US Protest Law Tracker

The US Protest Law Tracker follows state and federal legislation introduced since January 2017 that restricts the right to peaceful assembly. For more information, visit our Analysis of US Anti-Protest Bills page.

45 states have
considered
305 bills
49 enacted 20 pending

No initiatives
Pending, defeated or expired initiatives
Enacted initiatives

Legislation

Latest updates: Jul. 5, 2024 (US Federal), Jul. 3, 2024 (Pennsylvania), Jul. 2, 2024 (Pennsylvania, US Federal)
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2 entries matching in provided filters in 0 states and 1 federal. Clear all filters
US Federal

HR 8883: Potential penalties for universities based on protest policies

Would make federal accreditation of colleges and universities—and thus their access to federal funds—contingent on the institution’s policies on responding to protests. Under the “No Tax Dollars for College Encampments Act of 2024,” universities would have to regularly disclose how they respond to campus “incidents of civil disturbance,” defined to include “a demonstration, riot, or strike,” and their accreditation would be linked to such policies and practices. The bill sponsor cited encampments and other campus demonstrations by protesters for Palestinian human rights as motivation for the bill.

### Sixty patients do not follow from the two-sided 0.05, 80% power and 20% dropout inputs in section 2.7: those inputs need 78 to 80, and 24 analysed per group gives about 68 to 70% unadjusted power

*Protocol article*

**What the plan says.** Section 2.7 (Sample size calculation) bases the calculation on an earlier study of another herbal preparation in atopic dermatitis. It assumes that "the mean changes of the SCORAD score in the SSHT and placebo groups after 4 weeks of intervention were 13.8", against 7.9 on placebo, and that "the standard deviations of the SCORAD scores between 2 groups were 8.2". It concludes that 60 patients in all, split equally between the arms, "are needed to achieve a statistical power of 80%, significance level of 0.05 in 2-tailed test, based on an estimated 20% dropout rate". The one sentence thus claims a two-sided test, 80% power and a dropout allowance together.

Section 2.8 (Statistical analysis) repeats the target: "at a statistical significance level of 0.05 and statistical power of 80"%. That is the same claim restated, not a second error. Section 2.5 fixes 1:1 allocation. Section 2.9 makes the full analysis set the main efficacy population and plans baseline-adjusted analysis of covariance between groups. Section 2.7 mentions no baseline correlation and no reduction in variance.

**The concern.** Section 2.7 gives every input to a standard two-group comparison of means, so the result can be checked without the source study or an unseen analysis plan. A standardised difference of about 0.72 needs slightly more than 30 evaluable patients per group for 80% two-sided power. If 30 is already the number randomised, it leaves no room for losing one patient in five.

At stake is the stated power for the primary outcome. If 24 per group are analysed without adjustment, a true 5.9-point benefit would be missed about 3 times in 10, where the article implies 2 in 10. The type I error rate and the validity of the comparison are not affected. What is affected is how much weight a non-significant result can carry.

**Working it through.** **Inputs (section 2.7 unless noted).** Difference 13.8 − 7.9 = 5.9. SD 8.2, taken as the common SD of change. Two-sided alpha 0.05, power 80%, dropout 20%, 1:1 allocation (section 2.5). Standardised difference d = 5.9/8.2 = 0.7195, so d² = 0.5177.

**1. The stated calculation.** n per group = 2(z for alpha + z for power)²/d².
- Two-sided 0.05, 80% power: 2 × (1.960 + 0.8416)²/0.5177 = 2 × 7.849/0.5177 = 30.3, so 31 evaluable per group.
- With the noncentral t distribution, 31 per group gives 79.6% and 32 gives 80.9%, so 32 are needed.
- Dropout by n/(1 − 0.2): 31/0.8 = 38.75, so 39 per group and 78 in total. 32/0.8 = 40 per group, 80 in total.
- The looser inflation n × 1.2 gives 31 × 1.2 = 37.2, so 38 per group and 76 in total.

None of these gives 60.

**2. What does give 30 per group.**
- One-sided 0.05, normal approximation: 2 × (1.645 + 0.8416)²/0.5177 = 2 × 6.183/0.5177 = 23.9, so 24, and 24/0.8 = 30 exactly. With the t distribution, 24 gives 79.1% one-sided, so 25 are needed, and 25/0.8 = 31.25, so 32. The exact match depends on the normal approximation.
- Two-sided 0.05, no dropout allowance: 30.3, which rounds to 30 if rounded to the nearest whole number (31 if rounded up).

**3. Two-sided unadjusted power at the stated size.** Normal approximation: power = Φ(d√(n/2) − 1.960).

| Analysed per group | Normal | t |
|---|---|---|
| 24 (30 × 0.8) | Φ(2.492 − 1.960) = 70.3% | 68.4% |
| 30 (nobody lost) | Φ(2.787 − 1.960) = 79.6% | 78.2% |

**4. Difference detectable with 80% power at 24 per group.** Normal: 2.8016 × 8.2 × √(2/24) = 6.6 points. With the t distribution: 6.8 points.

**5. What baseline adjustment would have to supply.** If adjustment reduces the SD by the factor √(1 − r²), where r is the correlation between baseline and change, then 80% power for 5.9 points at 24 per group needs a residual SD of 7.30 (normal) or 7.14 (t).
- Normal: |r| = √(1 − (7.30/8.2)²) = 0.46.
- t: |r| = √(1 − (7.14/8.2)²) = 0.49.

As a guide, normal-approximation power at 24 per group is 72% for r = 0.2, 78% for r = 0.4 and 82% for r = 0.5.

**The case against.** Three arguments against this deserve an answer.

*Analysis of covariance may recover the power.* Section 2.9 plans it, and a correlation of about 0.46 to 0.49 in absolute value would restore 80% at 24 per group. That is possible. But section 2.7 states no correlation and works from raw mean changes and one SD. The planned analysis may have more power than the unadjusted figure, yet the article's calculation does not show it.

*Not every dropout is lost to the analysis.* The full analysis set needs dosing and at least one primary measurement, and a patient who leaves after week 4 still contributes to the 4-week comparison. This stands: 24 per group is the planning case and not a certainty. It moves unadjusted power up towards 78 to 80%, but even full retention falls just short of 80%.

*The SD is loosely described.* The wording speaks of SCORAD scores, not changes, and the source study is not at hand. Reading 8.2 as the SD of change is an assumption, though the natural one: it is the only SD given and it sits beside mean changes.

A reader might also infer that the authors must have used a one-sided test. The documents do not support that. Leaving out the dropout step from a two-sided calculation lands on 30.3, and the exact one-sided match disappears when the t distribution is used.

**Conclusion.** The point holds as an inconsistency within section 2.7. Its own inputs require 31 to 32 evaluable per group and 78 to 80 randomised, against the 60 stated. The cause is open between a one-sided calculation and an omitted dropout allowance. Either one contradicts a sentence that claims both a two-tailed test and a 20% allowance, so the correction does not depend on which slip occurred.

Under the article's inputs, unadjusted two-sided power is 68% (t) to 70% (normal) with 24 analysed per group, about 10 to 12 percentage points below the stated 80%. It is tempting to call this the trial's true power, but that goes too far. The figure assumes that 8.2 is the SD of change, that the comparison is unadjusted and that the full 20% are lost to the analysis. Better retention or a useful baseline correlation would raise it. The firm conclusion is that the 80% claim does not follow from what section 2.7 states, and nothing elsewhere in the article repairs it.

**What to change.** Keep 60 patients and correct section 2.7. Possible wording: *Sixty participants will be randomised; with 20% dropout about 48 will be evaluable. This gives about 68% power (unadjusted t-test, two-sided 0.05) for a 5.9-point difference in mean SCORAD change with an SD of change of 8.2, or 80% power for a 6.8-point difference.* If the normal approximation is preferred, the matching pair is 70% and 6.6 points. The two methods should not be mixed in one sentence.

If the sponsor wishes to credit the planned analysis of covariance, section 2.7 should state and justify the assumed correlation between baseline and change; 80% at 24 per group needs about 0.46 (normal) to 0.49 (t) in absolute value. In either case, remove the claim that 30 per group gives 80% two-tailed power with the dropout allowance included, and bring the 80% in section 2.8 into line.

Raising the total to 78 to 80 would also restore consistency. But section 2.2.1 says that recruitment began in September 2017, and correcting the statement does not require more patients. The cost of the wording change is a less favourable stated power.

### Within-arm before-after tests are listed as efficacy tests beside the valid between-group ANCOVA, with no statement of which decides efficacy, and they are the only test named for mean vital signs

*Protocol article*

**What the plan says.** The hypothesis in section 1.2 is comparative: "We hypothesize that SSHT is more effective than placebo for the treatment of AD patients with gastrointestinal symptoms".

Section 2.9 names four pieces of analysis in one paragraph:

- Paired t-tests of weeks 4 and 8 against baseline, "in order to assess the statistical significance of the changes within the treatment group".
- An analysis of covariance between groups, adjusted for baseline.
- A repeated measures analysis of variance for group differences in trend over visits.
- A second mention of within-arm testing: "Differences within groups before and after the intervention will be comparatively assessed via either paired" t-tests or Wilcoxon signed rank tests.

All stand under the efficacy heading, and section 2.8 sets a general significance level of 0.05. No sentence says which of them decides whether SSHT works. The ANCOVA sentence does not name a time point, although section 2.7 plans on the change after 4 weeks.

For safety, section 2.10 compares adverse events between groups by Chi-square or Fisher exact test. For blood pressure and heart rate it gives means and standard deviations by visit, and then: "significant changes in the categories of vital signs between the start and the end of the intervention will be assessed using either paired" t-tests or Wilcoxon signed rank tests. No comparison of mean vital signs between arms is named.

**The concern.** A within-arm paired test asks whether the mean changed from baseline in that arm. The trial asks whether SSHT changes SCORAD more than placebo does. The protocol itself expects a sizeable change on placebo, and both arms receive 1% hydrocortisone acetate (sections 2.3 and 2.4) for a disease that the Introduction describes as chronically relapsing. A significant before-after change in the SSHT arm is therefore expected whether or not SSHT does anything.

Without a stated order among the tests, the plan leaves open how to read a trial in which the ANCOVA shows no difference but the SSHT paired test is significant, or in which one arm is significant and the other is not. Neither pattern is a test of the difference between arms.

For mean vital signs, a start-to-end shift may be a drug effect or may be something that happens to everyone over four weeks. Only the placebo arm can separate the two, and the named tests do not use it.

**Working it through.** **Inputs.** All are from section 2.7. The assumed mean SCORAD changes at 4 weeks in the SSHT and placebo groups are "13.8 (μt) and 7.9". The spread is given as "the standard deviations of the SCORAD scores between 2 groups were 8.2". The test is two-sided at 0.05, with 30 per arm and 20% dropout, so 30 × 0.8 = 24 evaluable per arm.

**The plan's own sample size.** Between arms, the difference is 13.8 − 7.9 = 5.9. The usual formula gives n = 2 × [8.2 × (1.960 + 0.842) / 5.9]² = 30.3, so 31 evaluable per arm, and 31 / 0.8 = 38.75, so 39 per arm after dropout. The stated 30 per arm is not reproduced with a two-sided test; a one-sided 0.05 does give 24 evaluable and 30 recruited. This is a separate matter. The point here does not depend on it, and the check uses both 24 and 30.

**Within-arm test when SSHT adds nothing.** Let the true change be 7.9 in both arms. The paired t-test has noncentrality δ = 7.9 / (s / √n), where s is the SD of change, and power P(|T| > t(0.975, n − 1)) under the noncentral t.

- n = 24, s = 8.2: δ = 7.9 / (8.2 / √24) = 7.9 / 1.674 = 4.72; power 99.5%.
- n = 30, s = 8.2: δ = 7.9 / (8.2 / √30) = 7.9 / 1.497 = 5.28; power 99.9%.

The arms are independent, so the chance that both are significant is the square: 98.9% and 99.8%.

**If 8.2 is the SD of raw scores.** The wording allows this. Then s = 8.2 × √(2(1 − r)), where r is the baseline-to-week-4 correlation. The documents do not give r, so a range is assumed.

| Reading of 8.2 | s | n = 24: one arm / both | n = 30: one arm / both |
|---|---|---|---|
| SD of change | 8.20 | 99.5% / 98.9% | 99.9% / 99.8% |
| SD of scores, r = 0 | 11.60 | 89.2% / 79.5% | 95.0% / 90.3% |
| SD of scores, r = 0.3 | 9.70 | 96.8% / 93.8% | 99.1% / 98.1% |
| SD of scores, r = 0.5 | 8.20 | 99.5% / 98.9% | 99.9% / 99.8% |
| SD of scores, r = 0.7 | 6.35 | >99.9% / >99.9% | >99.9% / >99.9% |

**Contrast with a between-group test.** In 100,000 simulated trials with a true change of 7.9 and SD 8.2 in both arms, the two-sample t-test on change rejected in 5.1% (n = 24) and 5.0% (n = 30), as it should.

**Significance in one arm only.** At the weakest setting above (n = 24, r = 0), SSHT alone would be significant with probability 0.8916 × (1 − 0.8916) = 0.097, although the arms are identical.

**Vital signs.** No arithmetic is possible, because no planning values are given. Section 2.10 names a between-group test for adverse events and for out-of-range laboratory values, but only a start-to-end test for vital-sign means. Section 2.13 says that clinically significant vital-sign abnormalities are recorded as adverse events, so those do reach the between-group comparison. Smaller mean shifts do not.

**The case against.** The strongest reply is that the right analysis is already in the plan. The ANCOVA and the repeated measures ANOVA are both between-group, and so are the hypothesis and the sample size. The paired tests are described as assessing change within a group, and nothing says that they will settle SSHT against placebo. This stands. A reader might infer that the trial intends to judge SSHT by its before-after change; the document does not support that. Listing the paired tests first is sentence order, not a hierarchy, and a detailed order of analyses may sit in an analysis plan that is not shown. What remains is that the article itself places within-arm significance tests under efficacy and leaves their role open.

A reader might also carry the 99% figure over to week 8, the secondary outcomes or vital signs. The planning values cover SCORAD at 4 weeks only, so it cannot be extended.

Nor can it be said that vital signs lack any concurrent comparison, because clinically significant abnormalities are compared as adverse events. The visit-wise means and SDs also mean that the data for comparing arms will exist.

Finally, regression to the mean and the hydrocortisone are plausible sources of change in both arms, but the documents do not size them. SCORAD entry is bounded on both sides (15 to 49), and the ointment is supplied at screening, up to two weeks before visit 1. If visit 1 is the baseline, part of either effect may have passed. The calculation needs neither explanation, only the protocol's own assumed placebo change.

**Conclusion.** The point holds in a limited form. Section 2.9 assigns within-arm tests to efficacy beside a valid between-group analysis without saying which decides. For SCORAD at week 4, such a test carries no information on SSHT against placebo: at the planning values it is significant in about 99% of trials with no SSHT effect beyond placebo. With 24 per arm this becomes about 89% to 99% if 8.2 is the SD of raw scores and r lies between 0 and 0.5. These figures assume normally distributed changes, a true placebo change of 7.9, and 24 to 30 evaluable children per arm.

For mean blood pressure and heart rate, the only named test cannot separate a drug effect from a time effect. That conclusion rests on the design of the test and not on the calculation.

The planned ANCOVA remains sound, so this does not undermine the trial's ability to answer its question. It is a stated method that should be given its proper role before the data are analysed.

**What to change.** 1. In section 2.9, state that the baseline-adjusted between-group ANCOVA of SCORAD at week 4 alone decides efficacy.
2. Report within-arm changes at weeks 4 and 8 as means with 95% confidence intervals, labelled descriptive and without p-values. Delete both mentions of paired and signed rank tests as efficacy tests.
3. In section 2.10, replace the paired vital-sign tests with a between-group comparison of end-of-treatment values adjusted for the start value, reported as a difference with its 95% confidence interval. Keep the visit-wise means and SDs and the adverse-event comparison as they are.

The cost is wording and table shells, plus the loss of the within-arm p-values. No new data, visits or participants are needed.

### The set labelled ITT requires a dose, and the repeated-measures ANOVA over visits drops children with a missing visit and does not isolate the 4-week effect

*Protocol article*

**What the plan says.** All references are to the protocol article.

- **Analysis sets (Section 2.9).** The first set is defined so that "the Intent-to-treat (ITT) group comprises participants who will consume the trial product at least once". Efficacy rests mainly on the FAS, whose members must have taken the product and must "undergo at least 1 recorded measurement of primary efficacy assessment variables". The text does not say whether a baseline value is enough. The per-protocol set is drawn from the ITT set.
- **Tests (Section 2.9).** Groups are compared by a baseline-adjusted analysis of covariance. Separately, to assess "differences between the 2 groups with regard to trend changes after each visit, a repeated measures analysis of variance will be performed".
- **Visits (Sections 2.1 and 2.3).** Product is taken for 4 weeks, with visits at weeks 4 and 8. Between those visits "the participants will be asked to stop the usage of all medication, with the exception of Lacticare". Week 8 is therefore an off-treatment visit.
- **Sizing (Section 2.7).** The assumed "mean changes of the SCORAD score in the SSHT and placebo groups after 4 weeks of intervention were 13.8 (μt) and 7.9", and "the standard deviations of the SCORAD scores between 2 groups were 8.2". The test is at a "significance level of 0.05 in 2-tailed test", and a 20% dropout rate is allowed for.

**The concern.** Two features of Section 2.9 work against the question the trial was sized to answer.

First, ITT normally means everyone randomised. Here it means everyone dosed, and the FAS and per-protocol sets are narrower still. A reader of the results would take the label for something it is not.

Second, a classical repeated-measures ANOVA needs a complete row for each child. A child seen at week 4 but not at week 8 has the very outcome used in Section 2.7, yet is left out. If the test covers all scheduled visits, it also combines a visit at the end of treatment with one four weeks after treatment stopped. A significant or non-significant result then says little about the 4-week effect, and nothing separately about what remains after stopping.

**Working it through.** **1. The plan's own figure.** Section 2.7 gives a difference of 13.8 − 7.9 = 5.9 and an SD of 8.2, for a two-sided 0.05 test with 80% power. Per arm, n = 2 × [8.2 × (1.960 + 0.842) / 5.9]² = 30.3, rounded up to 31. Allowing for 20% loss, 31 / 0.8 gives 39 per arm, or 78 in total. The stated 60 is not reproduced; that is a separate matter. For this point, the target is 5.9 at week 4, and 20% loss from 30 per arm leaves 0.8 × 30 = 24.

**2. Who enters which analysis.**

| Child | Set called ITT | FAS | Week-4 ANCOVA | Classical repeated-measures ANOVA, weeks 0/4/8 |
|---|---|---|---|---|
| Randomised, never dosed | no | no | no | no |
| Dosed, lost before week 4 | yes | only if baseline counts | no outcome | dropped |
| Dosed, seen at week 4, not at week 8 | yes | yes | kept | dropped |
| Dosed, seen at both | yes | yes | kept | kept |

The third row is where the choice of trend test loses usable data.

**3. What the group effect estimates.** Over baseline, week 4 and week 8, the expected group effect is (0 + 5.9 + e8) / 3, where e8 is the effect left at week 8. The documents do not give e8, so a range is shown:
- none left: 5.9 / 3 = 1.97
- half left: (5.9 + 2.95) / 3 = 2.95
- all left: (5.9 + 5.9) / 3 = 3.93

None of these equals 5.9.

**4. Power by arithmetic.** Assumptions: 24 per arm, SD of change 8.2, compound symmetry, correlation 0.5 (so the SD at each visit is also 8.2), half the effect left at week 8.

(See full text of bill here)

Status: pending

Introduced 28 Jun 2024.

Issue(s): Campus Protests, Riot, Limit on Public Benefits

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US Federal

HR 8823: Withholding federal funds from states that do not punish street protesters

Would enable the federal government to withhold highway funding from states that allow protests on highways and other public roads. The bill would direct the Secretary of Transportation to withhold 10 percent of a state’s allocated federal highway funds each year, unless the Secretary could certify that the state had made “reasonable efforts” to prohibit individuals from “knowingly and recklessly obstructing” transportation on Federal-aid highways, which make up roughly one-quarter of all public roads in the U.S. Under the bill, the Secretary would have sole and unbounded discretion to make such a certification. The bill sponsor indicated that the bill is “a direct response to the increasing trend of unlawful traffic-obstructing protests.”

(See full text of bill here)

Status: pending

Introduced 25 Jun 2024.

Issue(s): Traffic Interference, Limit on Public Benefits

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For more information about the Tracker, contact Elly Page at EPage@icnl.org.